What Can I Do for My Plantar Fasciitis?

With plantar fasciitis, the tissue on the bottom of your foot gets inflamed and makes the bottom of your heel or the bottom of your foot hurt. It happens a lot with runners and people who have flat feet, high arches, are overweight, or who are on their feet a lot.

It can take 6-12 months for your foot to get back to normal. You can do these things at home to ease the pain and help your foot heal faster:

Rest: It's important to keep weight off your foot until the inflammation goes down.

Ice: This is an easy way to treat inflammation, and there are a few ways you can use it.

To make an ice pack, wrap a towel around a plastic bag filled with crushed ice or around a package of frozen corn or peas. Put it on your heel 3 to 4 times a day for 15 to 20 minutes at a time.

Or you can fill a shallow pan with water and ice and soak your heel in it for 10 to 15 minutes a few times a day. Be sure to keep your toes out of the water.

Another option is to fill a small paper or foam cup with water and freeze it. Then rub it over your heel for 5 to 10 minutes. Never put ice directly on your heel.

Pain relievers: Nonsteroidal anti-inflammatory drugs (NSAIDs) can make your foot feel better and help with inflammation.

Stretching and exercise: Stretch your calves, Achilles tendon, and the bottom of your foot. Do exercises that make your lower leg and foot muscles stronger. This can help stabilize your ankle, ease pain, and keep plantar fasciitis from coming back.

Athletic tape: Tape can support your foot and keep you from moving it in a way that makes plantar fasciitis worse.

Shoe inserts. Also called insoles, arch supports, or orthotics, they can give you extra cushion and added support. You can get them over-the-counter (OTC) or have them custom made. Typically, your results will be just as good, and cheaper, with OTC inserts. When you choose one, firmer is better -- and make sure it has good arch support.

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You might also see advertisements for magnetic insoles to help with plantar fasciitis. Research has generally shown that these don't work. 

Heel cups. With each step you take, your heel pounds the ground and puts tension on your plantar fascia. These heel-shaped pads that go in your shoes may help. They raise your heel to relieve tension and give you extra cushion. They often don't work as well as inserts, but they're a cheap option to try.

Night splints. Most of us sleep with our feet pointed down, which shortens the plantar fascia and Achilles tendon. Night splints, which you wear while you sleep, keep your feet at a 90-degree angle. So instead of shortening your plantar fascia, you get a good, constant stretch while you sleep. 

They can be bulky, but they tend to work really well. And once the pain is gone, you can stop wearing them. 

Walking cast or boot. Typically, your doctor would suggest a walking cast or boot -- called a controlled ankle motion (CAM) walker -- only when other treatments have failed. The cast or CAM walker forces you to rest your foot, which can help relieve pain. But it's not a cure. When the cast comes off, the pain may return. That means you'll need other treatments too, like insoles and stretching.

Can You Prevent Plantar Fasciitis?

Once your foot feels better, you can make a few lifestyle changes to help keep plantar fasciitis from coming back. These include:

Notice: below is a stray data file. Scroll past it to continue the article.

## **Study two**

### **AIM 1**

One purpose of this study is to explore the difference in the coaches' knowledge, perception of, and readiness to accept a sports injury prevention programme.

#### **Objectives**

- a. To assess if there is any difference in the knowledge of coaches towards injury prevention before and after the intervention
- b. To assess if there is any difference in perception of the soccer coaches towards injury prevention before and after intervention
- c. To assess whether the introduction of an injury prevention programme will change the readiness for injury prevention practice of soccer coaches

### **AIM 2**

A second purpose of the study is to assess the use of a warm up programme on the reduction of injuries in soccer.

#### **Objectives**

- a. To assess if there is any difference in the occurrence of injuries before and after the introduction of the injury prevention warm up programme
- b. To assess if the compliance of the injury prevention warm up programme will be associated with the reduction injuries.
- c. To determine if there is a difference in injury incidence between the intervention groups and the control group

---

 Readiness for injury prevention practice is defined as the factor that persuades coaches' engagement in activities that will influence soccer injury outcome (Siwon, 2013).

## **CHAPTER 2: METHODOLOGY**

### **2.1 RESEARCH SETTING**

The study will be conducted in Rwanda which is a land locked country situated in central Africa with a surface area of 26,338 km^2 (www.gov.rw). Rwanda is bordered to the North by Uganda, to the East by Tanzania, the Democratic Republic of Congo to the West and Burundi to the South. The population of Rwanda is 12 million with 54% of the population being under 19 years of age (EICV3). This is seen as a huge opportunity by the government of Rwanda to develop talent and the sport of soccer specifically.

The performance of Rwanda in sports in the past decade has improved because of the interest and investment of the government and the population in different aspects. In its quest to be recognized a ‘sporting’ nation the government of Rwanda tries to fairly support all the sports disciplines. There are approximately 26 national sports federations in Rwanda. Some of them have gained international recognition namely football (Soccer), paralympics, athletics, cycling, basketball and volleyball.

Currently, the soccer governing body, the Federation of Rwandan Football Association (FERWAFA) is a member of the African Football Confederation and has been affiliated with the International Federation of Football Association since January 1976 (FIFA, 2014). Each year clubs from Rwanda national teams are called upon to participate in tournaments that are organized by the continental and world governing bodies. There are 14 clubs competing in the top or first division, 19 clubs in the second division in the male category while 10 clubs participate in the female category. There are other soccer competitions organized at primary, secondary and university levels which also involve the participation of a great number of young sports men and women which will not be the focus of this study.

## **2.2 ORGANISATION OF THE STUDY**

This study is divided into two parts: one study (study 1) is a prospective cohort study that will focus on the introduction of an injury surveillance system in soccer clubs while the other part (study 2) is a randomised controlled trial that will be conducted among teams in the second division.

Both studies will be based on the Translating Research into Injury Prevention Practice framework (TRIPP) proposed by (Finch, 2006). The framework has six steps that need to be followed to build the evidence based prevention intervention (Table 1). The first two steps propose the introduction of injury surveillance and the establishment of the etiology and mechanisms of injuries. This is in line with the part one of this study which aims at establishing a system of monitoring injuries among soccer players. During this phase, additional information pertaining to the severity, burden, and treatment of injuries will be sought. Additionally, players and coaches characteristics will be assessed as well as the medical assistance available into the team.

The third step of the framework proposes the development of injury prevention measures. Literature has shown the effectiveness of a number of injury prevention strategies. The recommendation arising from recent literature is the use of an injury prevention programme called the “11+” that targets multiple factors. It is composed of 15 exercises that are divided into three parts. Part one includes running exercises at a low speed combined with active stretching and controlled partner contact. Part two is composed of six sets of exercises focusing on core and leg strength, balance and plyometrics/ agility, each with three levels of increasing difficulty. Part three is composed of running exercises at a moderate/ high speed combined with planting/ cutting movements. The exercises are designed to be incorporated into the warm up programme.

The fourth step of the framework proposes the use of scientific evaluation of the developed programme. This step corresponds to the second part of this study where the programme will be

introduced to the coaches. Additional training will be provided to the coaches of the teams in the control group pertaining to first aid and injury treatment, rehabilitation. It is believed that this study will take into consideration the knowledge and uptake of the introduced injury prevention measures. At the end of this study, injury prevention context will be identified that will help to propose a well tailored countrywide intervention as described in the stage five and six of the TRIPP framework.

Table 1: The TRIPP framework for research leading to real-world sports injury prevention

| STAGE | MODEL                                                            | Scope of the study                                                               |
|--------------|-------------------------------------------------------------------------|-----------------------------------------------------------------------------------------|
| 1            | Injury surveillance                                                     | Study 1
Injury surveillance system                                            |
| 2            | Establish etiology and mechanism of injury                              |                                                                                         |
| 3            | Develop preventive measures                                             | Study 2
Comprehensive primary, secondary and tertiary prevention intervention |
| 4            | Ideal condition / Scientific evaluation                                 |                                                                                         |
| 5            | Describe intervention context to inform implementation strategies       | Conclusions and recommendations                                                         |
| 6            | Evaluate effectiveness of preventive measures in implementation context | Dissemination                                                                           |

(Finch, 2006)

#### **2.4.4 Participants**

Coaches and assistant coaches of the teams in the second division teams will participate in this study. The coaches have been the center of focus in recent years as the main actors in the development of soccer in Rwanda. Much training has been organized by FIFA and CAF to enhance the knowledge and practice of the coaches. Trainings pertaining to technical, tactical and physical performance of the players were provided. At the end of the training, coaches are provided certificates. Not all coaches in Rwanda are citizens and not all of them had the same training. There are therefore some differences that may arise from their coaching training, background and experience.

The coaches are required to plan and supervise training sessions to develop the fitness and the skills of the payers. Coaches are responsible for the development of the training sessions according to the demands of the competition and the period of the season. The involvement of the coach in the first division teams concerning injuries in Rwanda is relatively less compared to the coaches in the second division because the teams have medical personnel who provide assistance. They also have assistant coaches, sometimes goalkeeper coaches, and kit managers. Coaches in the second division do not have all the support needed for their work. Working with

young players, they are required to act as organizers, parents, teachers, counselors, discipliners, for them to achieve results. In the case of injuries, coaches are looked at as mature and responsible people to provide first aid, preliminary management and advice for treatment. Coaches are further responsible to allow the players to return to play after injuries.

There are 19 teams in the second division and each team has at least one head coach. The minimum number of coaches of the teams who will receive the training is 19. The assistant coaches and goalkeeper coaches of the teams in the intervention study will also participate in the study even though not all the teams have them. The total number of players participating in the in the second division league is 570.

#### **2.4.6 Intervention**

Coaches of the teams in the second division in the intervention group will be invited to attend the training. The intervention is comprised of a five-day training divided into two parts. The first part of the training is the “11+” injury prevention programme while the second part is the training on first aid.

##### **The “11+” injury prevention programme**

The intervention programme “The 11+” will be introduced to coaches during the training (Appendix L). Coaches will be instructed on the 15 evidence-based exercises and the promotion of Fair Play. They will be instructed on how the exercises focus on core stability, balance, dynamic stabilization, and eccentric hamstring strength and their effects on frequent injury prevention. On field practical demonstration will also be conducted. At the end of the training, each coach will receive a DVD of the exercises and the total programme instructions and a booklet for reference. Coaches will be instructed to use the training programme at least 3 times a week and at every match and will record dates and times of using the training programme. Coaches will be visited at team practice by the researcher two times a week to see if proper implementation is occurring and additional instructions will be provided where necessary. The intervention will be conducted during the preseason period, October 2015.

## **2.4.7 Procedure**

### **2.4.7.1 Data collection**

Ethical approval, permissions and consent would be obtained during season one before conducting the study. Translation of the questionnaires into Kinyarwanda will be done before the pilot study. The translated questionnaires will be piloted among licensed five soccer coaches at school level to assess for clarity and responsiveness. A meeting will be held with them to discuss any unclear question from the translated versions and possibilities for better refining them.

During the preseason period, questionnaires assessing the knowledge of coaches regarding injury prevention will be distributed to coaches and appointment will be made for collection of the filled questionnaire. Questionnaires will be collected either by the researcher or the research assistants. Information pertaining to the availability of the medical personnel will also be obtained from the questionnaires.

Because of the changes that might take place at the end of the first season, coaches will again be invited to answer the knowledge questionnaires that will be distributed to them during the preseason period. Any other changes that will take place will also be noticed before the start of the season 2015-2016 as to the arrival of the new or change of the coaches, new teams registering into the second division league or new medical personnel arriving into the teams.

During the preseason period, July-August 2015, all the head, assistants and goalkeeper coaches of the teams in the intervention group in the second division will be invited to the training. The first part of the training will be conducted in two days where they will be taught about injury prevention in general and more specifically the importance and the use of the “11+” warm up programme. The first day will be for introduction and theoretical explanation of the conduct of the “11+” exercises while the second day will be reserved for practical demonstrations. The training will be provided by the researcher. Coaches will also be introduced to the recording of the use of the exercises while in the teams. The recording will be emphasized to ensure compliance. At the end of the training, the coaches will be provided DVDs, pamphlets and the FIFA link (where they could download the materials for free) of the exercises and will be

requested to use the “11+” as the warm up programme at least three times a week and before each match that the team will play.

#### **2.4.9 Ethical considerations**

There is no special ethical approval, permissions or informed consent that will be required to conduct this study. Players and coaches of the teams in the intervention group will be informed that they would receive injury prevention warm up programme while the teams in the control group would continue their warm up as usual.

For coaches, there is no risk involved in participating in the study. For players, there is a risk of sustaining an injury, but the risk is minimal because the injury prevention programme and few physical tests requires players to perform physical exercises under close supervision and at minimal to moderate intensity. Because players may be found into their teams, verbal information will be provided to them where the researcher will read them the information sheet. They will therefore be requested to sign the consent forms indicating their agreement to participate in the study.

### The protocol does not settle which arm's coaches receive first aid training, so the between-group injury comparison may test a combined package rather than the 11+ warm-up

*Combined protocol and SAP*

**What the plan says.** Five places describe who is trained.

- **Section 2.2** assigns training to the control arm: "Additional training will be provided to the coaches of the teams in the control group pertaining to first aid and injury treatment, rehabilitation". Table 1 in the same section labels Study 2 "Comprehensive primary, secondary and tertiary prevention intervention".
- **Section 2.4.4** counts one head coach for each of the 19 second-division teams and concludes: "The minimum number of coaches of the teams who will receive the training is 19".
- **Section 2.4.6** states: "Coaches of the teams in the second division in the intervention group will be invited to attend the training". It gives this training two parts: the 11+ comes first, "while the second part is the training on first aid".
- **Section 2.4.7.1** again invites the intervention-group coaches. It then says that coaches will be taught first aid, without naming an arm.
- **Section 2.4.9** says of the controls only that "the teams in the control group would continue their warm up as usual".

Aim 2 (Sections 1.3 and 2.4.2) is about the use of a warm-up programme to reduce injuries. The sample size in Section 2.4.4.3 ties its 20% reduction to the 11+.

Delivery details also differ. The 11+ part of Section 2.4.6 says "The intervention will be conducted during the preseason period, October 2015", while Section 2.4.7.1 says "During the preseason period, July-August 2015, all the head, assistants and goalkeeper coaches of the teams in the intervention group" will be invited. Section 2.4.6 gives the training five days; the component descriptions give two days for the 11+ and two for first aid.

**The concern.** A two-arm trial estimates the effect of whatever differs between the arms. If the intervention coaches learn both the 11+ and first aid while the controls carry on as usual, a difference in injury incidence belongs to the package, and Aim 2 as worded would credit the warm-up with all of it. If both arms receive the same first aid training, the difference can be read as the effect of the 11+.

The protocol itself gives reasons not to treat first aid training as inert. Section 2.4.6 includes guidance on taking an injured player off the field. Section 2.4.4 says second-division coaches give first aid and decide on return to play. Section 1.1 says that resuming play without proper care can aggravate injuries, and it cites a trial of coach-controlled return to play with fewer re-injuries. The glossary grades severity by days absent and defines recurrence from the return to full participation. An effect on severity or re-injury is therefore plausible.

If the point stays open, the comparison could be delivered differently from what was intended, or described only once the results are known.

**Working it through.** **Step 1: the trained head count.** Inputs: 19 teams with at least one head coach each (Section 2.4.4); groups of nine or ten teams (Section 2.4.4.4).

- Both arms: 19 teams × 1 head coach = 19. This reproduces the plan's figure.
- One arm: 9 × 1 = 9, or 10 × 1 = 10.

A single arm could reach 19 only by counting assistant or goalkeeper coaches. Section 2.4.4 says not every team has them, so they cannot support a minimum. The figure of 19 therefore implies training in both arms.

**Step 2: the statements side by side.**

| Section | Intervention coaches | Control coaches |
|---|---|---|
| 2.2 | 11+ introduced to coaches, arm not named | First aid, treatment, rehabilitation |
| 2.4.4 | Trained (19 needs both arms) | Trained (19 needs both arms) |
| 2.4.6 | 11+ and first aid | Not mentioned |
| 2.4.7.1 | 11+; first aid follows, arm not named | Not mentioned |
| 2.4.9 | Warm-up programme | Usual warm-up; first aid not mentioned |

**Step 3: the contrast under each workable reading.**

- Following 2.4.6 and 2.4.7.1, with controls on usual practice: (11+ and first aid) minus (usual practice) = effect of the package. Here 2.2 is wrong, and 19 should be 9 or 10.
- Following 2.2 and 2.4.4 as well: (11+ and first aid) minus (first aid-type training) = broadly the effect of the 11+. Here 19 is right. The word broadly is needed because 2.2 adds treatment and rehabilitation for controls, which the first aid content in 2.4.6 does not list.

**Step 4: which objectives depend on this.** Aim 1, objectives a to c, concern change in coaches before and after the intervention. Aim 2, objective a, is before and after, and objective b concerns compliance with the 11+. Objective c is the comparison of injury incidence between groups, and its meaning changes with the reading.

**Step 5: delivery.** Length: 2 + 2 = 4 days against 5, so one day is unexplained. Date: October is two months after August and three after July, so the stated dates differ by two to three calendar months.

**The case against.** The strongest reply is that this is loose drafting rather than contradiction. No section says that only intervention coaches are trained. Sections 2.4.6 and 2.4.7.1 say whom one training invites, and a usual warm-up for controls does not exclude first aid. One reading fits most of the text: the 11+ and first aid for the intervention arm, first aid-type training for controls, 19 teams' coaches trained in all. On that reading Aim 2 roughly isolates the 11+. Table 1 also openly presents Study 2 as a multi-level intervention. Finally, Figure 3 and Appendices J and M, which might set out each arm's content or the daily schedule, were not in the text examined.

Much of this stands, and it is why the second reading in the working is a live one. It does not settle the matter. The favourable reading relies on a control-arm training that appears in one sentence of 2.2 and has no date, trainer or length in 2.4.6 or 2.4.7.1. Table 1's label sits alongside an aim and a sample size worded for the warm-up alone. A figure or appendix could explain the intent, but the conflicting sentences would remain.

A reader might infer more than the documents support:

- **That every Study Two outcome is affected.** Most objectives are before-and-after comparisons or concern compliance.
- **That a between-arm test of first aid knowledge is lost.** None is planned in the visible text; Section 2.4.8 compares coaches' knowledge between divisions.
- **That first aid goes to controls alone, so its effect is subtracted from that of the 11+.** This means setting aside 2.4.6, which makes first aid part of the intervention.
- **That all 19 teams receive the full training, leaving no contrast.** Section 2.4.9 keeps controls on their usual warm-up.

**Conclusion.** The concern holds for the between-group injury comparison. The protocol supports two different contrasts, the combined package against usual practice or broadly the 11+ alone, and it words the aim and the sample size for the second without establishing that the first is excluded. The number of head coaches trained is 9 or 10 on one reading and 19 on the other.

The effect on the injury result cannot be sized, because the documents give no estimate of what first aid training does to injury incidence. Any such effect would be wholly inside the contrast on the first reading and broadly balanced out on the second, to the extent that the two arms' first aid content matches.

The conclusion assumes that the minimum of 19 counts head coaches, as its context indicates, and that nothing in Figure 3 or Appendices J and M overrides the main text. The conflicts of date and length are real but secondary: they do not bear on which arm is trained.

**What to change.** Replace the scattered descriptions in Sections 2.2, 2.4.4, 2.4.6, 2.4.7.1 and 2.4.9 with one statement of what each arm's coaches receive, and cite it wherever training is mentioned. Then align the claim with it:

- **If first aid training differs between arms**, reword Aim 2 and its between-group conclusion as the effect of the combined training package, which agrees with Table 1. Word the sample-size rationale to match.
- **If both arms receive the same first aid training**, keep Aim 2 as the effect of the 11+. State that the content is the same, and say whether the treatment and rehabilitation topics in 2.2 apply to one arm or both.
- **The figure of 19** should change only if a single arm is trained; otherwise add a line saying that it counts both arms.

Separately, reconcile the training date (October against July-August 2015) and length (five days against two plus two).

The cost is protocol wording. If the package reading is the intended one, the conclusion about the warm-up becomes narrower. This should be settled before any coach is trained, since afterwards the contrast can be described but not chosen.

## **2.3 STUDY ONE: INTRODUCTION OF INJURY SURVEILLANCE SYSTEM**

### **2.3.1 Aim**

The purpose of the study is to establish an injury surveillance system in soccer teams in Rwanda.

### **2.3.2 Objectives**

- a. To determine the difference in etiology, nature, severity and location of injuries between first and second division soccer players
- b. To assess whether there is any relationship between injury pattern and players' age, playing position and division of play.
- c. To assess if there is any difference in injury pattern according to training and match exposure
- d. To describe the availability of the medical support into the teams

Lose weight. If you're overweight or obese, you may put more pressure on the bottom of your feet. That pressure can lead to plantar fasciitis.

Choose shoes with good support. Replace your athletic shoes often. Stay away from high heels.

Don't go barefoot on hard surfaces. This includes your first few steps when you get up in the morning. It’s common to feel plantar fasciitis then. So you’ll want to keep some supportive footwear by your bed.

You may also want to ask your doctor if it would help to wear inserts in your shoes.

Do low-impact exercise. Activities like swimming or cycling won't cause plantar fasciitis or make it worse. After you’re done, stretch out your calves and feet. For instance, curl and relax your toes and make circles with your feet and ankles.

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Avoid high-impact activities. These include running and jumping, which put a lot of stress on your feet and can make your calf muscles tighter if you don’t stretch them out.

Keep doing your leg and foot stretches. Two of these include:

  1. Stretch your calves. Stand facing a wall. Put your hands on the wall. Step one foot behind the other, keeping both feet parallel to each other. Gently lean toward the wall, keeping your back heel on the ground. Hold for 10 seconds, and then switch feet. Repeat several times on each side.
  2. Stretch the bottom of your foot. Sit down and cross one foot over your other leg. Hold your toes and gently bend them backward.

Untuck your bedsheets. If your sheets are tucked too tightly and you sleep on your back, your feet will be in a pointed position while you sleep.

WebMD Medical Reference Reviewed by Sabrina Felson, MD on September 10, 2017

Sources

SOURCES:

American Family Physician: "Treatment of Plantar Fasciitis."

American Orthopaedic Foot & Ankle Society.

Mayo Clinic.

Medscape: "Plantar Fasciitis Treatment & Management."

The Journal of the Canadian Chiropractic Association: "The integration of acetic acid iontophoresis, orthotic therapy and physical rehabilitation for chronic plantar fasciitis: a case study."

UpToDate: “Plantar Fasciitis.”

American Academy of Orthopaedic Surgeons: “Plantar Fasciitis and Bone Spurs.”

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